Ozone Generator Applications Ozone is a naturally occurring component of fresh air. The ultra-violet rays of the sun reacting with the Earth’s upper atmosphere, which creates a protective ozone layer, can produce it; or it can be created artificially with an ozone generator. The ozone molecule contains three oxygen atoms whereas the oxygen molecule contains only two. Ozone is a very reactive and unstable gas with a short half-life before it reverts back to oxygen. Ozone is the most powerful and rapid acting oxidizer produced, and will oxidize all bacteria, endotoxins, mold and yeast spores, organic material and viruses.
A Brief History of Ozone
Ozone has played a significant role in the water treatment process in the past and will continue to do so in the future. The utilization of ozone in industrial situations has a long and impressive history, one that pre-dates current environmental concerns. The American Indians, for whom fishing was a central industry, recognized a correlation between a successful catch and a strange odor released by the action of lightning after an electric storm. On the other side of the globe the Greeks had also noticed the odor (and so defined it “ozein”) and like the Indians, preferred fishing after a storm, which is still practiced today. The explanation for this natural phenomenon is that after an electric storm the upper layer of water in lakes is enriched with diluted oxygen and therefore naturally ozonated. The positive influence of ozone on the digestive system of different species of fish has been scientifically documented. The closed loop for fish farming is only possible with ozone because of its ability to destroy viruses responsible for many diseases in fish culture. The most common use of ozone is for the treatment of water. In 1906 a group of scientists and doctors studied the ozonation system at the Oudshoorn plant in Holland and later constructed a 19,000 m3/day (5 mgd) plant using ozonation for disinfection – at Nice, France. Nice is therefore referred to as “the birthplace of ozonation for drinking water treatment”.
Formation of Ozone
The conversion of oxygen into ozone occurs with the use of energy. This process is carried out by an electric discharge field as in the corona discharge (CD) type ozone generators (simulation of lightning), or by ultraviolet radiation, as in UV-type ozone generators (simulation of ultra-violet rays from the sun). In addition to these commercial methods, ozone may also be made through electrolytic and chemical reactions.
Ozone and Its Applications in Disinfection
Ozone is not only a very powerful oxidizing agent but also a very powerful non-chemical disinfectant. It has the unique feature of decomposing to a harmless, nontoxic, environmentally safe material, oxygen. In Europe, ozone is used for many purposes: color removal, taste and odor removal, turbidity reduction, organics removal, microflocculation, iron and manganese oxidation, and most commonly, bacterial disinfection and viral inactivation. Most of these applications are based on ozone’s high oxidizing power. In European water treatment practices, ozonation is recognized as the preferred method of virus inactivation rather than just an alternative to the use of chlorine for disinfection.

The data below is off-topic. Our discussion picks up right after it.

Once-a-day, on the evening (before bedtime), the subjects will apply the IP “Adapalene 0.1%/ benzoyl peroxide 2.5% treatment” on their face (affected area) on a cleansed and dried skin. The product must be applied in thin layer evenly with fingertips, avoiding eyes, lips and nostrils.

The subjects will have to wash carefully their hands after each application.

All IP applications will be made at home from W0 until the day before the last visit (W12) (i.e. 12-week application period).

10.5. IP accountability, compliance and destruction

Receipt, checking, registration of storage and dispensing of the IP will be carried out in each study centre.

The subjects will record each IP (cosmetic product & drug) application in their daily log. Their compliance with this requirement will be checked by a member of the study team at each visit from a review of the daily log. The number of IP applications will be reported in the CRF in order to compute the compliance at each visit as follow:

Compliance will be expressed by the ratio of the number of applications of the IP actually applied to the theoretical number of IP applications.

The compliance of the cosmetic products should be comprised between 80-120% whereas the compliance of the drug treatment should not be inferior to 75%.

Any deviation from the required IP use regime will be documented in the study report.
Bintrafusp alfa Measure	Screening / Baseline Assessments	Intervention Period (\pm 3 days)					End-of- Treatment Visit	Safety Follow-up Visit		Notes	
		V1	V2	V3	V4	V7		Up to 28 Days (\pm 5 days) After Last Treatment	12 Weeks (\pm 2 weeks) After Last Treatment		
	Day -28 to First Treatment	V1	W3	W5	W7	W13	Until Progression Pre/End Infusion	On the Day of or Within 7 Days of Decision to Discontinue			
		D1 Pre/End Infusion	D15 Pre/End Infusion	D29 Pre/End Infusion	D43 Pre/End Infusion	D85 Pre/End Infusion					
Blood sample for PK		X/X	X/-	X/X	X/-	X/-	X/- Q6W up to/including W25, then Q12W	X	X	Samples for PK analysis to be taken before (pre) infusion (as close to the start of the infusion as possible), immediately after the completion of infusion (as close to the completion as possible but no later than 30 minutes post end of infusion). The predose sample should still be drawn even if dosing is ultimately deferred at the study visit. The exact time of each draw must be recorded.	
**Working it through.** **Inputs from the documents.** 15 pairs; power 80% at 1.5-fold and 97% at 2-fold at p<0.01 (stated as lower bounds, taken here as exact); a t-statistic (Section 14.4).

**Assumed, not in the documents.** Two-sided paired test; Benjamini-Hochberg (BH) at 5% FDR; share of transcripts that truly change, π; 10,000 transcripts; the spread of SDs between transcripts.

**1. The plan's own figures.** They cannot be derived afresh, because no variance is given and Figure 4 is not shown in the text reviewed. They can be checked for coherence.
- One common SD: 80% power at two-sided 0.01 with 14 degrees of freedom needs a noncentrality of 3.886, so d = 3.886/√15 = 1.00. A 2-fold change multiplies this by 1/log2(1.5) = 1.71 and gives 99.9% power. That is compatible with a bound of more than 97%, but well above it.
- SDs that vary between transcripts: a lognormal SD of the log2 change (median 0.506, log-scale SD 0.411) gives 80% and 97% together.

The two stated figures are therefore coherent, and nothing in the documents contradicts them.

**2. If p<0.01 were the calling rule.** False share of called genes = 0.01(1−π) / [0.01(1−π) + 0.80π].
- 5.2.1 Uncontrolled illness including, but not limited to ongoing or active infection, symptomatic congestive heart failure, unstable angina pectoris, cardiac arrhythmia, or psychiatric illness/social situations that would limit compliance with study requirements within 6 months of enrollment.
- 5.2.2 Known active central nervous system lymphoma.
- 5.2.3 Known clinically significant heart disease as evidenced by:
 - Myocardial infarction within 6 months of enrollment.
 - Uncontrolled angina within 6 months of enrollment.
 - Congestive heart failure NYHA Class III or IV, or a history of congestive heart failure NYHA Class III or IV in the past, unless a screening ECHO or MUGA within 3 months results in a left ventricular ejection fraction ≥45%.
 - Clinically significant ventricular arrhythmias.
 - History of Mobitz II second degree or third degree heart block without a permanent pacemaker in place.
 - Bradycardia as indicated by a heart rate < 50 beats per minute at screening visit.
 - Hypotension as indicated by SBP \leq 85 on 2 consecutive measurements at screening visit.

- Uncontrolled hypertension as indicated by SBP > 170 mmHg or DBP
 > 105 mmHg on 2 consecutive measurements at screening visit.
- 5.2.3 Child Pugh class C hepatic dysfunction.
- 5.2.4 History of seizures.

The following table shows the comparison between ozone and the most common disinfectants used with medical water treatment systems
* System Dependent, not effective on spores or cysts. Affected by turbidity, suspended solids.
Water or airborne bacteria and viruses cause nine out of ten diseases, including the common cold and the flu. Like chlorine, ozone kills microorganisms. The sterilization action of ozone is by “direct kill attack” and oxidation of the biological material. The rate of bacteria killed by Ozone is 3500 times faster than with chlorine. Virus destruction with ozone is instantaneous, safe and foolproof. Chlorine’s reactive oxidant is hypochloric acid, which is formed when chlorine is dissolved in water. This powerful oxidant will have significant long-term negative effects on our water sources. Ozone, on the other hand, has no side effects as far as the treatment of water is concerned. It has properly been described as the “add-nothing” sterilant. The non-toxic byproducts of the ozone reaction on organics and inorganics include carbon dioxide, ionizable carboxylic acids and neutralized organics.
E Chip Control Systems and Ozone
E Chip Control Systems has been innovative in the water purification industry since 2010. In our medical and commercial applications, we have sought to remain on the cutting edge of product design, while finding ways to make our equipment simple to operate.
The addition of ozone generation and use to our product line offers the end user/operator an extremely simplified and efficient method of cleaning and disinfection. Currently offered for our Solution Distribution System (SDS), The OZ System offers a virtually maintenance free, nearly effortless method of bacterial and biofilm removal throughout the bicarbonate delivery lines and mixing system. Attachment to the SDS unit is simple and direct, and may be performed by any equipment technician
Please see the following illustrations to learn more about the use and effectivity of ozone, and E Chip Control Systems with Ozone System
Figure 1: Bacteria in solution
Figure 2: Ozone ( O3 ) in solution nears the bacteria.
Figure 3: Ozone ( O3 ) bonds with the organic compounds in the cell wall.
Figure 4: The free radical of Ozone breaks the bonds in the cell walls.
Figure 5: As the Ozone destroys the integrity of the cell wall, the structure begins to fail…
Figure 6: In milliseconds, the kill is complete, and Ozone continues to oxidize the bacteria and any released organics.